ICANN has signed the agreements that will allow the first set of new generic top level domains (gTLDs) to go live.
ICANN signed agreements with three internet registries, as well as registrars from Senegal, Australia, France and the US.
The three registries applied for new gTLDs using Chinese, Arabic and Cyrillic characters.
The agreements, signed during ICANN's 47th public meeting in South Africa, will also pave the way for African domain names.
“We can see the last mile before the first new TLD is activated in the internet’s root,” ICANN CEO Fadi Chehadé said.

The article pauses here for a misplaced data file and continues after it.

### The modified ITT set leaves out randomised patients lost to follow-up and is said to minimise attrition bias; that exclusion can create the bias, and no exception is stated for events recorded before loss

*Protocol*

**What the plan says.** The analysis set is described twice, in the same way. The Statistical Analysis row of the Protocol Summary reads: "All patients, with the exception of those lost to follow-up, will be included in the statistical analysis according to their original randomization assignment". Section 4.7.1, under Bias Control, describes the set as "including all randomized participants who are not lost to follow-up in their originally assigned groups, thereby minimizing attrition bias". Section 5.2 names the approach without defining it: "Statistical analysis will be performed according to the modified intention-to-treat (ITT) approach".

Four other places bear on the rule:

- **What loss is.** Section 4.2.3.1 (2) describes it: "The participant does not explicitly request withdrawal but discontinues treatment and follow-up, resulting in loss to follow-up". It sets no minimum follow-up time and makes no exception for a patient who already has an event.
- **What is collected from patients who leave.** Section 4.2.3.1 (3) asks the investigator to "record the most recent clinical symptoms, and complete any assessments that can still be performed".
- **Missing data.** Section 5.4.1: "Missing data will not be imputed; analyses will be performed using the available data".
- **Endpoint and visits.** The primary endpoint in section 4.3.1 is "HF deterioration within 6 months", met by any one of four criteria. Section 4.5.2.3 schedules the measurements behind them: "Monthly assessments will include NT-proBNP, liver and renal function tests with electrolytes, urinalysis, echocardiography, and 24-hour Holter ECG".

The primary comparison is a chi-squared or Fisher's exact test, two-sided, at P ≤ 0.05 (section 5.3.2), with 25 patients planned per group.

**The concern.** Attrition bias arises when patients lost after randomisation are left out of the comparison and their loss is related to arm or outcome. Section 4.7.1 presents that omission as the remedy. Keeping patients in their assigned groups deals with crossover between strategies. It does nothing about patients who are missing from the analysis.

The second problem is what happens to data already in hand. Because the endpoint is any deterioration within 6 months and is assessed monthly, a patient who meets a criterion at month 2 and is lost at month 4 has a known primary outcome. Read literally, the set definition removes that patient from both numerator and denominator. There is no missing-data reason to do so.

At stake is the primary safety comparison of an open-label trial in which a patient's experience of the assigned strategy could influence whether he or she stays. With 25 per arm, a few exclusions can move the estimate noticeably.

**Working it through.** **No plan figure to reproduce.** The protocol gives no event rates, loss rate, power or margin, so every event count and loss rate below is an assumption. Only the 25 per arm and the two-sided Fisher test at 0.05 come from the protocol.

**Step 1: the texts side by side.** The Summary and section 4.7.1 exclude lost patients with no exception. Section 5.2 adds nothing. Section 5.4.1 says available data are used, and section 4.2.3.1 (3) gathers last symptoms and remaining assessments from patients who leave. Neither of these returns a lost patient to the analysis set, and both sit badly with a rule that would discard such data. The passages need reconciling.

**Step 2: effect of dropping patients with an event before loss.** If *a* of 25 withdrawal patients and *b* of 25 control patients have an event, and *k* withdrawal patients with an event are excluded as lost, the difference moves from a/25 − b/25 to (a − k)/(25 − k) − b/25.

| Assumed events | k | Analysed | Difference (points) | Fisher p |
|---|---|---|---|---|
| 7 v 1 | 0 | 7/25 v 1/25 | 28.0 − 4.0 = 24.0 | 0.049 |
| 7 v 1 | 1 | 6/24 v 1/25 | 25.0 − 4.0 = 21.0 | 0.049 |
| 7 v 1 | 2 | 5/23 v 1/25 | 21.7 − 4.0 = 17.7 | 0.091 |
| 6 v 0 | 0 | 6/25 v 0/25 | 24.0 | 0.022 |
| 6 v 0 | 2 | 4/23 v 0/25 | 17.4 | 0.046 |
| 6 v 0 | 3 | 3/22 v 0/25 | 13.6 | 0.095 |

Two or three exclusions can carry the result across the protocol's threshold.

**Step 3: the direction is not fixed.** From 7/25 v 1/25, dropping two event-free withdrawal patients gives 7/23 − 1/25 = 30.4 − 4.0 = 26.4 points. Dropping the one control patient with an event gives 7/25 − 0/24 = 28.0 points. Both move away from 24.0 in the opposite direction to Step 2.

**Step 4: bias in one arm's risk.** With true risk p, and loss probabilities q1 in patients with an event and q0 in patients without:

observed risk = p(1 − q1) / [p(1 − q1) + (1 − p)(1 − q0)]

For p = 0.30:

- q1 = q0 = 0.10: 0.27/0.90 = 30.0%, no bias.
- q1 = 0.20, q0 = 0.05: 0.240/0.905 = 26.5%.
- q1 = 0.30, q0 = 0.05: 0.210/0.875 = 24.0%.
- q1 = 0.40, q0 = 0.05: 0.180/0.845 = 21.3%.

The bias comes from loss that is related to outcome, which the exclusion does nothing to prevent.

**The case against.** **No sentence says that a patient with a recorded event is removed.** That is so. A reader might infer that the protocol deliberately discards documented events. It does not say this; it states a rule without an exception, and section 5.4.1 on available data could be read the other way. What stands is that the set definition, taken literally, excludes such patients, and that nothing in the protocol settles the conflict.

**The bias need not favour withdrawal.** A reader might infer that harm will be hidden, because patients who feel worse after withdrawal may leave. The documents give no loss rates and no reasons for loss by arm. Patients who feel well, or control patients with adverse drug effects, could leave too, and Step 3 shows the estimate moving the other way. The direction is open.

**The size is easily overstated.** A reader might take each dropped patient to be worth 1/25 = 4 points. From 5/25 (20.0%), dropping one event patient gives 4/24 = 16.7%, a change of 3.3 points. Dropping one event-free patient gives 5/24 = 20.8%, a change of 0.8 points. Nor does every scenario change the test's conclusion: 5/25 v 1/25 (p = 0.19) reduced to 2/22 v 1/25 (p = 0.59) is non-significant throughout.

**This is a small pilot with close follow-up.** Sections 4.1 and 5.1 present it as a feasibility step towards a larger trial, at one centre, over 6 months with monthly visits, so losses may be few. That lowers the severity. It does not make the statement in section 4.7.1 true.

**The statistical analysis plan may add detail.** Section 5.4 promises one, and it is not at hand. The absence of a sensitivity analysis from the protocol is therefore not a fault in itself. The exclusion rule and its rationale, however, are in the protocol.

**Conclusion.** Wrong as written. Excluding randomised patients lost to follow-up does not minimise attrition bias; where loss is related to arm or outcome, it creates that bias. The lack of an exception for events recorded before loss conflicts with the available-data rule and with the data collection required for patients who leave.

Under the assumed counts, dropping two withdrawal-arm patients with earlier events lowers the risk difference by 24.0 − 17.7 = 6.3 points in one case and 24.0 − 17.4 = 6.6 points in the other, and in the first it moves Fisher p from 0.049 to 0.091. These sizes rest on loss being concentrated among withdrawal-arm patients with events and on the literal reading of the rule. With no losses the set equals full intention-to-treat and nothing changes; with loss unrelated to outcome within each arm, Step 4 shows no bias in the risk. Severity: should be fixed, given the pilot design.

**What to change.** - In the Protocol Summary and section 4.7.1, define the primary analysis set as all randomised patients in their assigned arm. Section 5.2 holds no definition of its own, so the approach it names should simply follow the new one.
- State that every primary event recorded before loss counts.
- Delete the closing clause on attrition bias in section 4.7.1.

He said the allocation of the domains will improve accessibility to the internet, by allowing people to use their own native languages when typing in website addresses.
“African domain names will bring financial, economic and sociocultural benefits to Africa,” the African Union’s Commissioner for Infrastructure and Energy Dr Elham Ibrahim added.
ICANN first approved the plan to overhaul its approach to global TLDs in June 2011.